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The European Commission has published a study* to verify the impact Erasmus+ mobilities have had on students, staff and higher education institutions. The study, conducted between January 2017 and April 2019, was based on 77,000 survey responses from all the above groups.


Students in Higher Education

72% of students who did study or training mobility said it had been (highly) beneficial to finding their first job. On top of that, 40% stated that they were offered jobs inside the companies/organisations where they did their traineeships. The results also showed that those students going abroad for studies or internships often changed their study plans, because their time abroad gave them a much clearer idea of what they wanted to do in terms of future careers.

The study showed that those Erasmus+ participants who are working were happier in their work than those who did not participate in Erasmus+ programmes. 32% of students also felt more European after having finished their time abroad compared to before they left (25%).

In addition, the study pointed to a strong association between participation in the Erasmus+ programme and the development of skills for employment and social cohesion. 9 in 10 said that adaptability, interactions with people from other cultures, communication skills and intercultural competences were improved due to going abroad. The survey also looked at the barriers for students to go abroad. These were mostly financial or personal reasons.

‘Love stories’

And yes, developing ‘international relations’ was also part of the Erasmus+ experience: 23% of Erasmus+ graduates live with a partner who has a different nationality than their own, compared to 13% of non-mobile graduates. On top of that, more than half met their partner during their Erasmus+ mobility.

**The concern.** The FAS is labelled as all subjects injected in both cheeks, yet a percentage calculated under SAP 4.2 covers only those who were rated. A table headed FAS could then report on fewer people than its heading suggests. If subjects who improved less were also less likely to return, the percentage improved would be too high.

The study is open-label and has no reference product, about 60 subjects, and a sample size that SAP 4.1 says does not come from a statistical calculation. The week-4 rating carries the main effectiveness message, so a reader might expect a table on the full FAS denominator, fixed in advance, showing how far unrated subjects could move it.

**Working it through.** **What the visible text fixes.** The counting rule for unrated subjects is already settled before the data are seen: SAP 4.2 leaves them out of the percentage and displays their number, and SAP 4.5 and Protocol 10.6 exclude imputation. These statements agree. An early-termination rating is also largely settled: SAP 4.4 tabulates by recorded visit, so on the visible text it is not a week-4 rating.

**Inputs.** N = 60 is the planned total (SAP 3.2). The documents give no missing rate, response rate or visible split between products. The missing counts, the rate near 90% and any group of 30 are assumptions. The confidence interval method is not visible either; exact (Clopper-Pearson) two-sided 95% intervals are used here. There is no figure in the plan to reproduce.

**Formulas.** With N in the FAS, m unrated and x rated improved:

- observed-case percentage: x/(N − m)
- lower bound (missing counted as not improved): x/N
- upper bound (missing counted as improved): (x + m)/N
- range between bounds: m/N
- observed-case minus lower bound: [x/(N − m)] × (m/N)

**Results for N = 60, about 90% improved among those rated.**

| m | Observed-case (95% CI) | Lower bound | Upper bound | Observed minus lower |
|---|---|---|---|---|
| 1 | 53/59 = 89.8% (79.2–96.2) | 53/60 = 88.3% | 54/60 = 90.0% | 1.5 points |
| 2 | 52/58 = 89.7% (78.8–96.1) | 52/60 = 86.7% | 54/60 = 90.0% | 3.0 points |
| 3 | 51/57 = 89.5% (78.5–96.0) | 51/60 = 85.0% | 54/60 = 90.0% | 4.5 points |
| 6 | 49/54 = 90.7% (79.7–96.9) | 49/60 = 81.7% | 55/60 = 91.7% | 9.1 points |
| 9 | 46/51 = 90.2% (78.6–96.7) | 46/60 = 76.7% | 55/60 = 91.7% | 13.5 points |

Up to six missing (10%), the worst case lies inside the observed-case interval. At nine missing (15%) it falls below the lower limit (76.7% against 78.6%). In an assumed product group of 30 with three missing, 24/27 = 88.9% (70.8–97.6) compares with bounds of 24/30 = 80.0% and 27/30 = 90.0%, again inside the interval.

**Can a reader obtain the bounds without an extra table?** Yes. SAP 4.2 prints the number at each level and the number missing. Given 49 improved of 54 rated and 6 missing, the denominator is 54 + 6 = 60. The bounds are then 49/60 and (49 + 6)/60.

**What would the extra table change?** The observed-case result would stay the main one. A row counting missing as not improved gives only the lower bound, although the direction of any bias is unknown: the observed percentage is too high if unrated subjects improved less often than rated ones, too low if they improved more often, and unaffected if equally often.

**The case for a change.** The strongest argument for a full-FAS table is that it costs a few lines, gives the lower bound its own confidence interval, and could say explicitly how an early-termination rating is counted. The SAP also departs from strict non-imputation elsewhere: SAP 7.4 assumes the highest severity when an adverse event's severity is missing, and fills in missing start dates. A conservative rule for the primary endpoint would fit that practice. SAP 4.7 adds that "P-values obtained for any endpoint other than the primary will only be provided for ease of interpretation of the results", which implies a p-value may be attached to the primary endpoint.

Higher Education Staff

Improvement of social skills, intercultural and social competencies were also listed by members of staff who went abroad through the Erasmus+ programme. On top of that, some 60% of staff reported to be more innovative and make more use of ICT after having gone abroad. The main drivers given for going on staff mobility were to enhance professional and institutional advancements (networking (93%), field knowledge development (93%), experience different learning and teaching methods (89%)). If there were barriers, then these were mostly related to work and family responsibilities.


Higher Education Institutions

Erasmus+ proved to be very important to (9 in 10) institutions’ strategies to international competitiveness and programme quality. Lots of institutions reported a constant over-demand for student and staff mobilities, while students and staff generally reported an improved in the support available to them for going on Erasmus+ programmes. An imbalance was noted between demand for mobility (very high) from students and staff and supply for places in the Erasmus+ programme, but institutional support for participating had improved markedly since 2014.


At VUB Erasmus+ programmes are popular too, especially as a destination. The incoming number of students went up slightly in 2018-2019, but the number of students going abroad could do with more of a boost, especially as there is still ample funding available to do so!

Top 5 destinations remain the same as the previous year: Spain, Germany, France, the Netherlands and Italy.


More information on the going abroad opportunities for studies and internships can be found on the student portal, or by contacting the VUB International Relations office on the exchange.outgoing@vub.be

More information on the Impact Study can be found on the Europa website.

*study conducted by CHE Consult and ICF Consulting